The spat this week between the Kenya Government and various businesses about demolition of buildings along Mombasa road is not a surprise for anyone who was at the 2010 TEDxNairobi where Architectural Engineer Eric Kigada of Planning Systems Services spoke of the lack of a valid master plan for the City of Nairobi and the resultant chaos for building owners and his fellow professionals.
He said Nairobi had master plans drawn in 1948 and 1973, but this last one expired in 2000 and it was a city that would expand toward Thika side of town. Currently, the government, planners, and landowners operate in a vacuum with different departments and ministries having different maps and plans for road expansion and it’s not clear what routes they will follow or how large actual roads will be constructed. Government officers who won’t commit approval in writing and there are unclear plans such as one extending the growth of Nairobi up to Namanga.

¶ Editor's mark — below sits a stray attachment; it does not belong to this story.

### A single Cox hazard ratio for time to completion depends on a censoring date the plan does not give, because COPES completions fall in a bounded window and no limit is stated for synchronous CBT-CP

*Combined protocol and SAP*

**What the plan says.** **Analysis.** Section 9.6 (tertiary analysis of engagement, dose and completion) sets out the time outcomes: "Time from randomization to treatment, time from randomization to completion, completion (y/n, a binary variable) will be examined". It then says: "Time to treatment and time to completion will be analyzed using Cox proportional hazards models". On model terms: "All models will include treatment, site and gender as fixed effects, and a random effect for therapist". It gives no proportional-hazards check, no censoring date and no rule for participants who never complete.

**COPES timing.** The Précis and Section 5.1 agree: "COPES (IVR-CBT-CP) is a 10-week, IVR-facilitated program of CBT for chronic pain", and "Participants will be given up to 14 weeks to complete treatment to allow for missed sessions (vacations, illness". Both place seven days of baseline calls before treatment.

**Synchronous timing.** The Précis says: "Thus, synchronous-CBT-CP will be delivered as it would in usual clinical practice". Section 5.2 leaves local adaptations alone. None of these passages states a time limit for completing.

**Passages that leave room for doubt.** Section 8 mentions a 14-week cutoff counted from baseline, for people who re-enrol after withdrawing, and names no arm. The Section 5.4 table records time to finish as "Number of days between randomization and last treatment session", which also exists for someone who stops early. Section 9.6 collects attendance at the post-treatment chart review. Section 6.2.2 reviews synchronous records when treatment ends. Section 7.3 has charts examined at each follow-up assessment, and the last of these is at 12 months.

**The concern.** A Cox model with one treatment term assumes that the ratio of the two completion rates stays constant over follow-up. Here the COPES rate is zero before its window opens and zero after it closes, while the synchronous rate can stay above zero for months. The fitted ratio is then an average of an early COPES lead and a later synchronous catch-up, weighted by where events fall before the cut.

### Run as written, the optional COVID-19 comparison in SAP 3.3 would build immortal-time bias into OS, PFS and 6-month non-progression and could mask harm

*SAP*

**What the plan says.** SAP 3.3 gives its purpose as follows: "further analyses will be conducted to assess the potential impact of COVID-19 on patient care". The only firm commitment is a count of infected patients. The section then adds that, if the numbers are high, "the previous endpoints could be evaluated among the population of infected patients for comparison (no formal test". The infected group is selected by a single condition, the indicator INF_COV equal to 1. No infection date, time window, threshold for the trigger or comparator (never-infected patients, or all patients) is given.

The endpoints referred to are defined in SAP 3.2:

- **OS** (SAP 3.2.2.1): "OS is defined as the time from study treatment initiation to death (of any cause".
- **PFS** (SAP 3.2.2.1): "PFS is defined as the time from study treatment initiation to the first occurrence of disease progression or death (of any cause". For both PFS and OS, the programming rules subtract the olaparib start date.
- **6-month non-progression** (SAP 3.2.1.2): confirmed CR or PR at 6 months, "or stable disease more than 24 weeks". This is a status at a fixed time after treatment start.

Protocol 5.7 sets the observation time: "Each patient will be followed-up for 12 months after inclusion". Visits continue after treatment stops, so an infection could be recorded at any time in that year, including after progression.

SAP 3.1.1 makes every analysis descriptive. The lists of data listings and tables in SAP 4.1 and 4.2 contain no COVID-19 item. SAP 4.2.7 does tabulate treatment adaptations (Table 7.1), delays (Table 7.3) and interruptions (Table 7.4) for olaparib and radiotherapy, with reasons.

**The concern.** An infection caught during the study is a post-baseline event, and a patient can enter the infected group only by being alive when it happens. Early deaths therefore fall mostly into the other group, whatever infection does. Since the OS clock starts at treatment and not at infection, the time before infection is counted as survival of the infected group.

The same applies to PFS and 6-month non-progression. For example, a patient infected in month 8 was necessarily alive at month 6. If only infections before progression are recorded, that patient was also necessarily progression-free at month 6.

He advocates for digital maps (which exist) to be availed and used, transparency in the planning process, and most important a master plan that will be shared within the industry. He also spoke about his company’s other work such as revitalizing green spaces along the three Nairobi rivers and a proposal to utilize existing abandoned quarries to supply enough water for the Eastern half of Nairobi, but which the government authorities are yet to commit to.
Will the buildings, include the new Sameer Business Park and new Standard Newspapers Headquarters be brought down to expand the road? The Kenya Property Developers Association (KPDA) in a statement today called for urgent development and implementation of the comprehensive master plan and a defined compensation plan for land and building owners if the Government goes ahead with demolitions to make way for necessary infrastructure improvements.